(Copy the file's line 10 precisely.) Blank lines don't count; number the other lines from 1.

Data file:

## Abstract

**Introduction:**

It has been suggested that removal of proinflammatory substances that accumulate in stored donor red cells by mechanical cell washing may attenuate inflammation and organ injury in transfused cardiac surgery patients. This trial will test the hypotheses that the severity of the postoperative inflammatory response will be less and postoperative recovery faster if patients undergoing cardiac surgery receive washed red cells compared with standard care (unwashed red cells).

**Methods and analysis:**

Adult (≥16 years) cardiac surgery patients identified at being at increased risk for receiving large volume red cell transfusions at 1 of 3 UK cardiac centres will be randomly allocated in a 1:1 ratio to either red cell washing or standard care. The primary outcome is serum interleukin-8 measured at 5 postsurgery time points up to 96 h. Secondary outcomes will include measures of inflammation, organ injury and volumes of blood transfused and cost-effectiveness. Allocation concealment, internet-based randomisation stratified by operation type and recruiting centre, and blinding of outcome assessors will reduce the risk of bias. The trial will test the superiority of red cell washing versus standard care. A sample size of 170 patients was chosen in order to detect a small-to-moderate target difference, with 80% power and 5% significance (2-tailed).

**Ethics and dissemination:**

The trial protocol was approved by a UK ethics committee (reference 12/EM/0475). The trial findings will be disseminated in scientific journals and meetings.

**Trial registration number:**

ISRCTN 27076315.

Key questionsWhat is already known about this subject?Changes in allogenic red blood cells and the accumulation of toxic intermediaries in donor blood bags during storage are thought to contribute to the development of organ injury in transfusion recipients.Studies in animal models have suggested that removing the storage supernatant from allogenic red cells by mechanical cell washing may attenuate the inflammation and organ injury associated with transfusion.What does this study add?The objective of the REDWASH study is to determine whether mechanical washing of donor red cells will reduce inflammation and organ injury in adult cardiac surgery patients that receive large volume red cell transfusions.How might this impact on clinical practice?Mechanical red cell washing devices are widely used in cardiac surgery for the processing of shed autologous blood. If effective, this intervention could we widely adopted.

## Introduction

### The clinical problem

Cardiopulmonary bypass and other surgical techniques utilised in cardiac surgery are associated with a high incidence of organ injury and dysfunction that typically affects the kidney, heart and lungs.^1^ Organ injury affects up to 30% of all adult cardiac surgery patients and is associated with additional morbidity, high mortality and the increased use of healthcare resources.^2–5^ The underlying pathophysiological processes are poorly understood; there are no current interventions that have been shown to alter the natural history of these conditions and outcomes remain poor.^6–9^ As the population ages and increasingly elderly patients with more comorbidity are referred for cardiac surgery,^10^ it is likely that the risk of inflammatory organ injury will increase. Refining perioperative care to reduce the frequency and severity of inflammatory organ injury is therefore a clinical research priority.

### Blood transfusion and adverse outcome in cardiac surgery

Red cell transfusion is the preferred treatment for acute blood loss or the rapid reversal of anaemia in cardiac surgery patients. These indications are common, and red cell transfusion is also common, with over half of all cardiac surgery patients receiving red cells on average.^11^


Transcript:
Key questionsWhat is already known about this subject?Changes in allogenic red blood cells and the accumulation of toxic intermediaries in donor blood bags during storage are thought to contribute to the development of organ injury in transfusion recipients.Studies in animal models have suggested that removing the storage supernatant from allogenic red cells by mechanical cell washing may attenuate the inflammation and organ injury associated with transfusion.What does this study add?The objective of the REDWASH study is to determine whether mechanical washing of donor red cells will reduce inflammation and organ injury in adult cardiac surgery patients that receive large volume red cell transfusions.How might this impact on clinical practice?Mechanical red cell washing devices are widely used in cardiac surgery for the processing of shed autologous blood. If effective, this intervention could we widely adopted.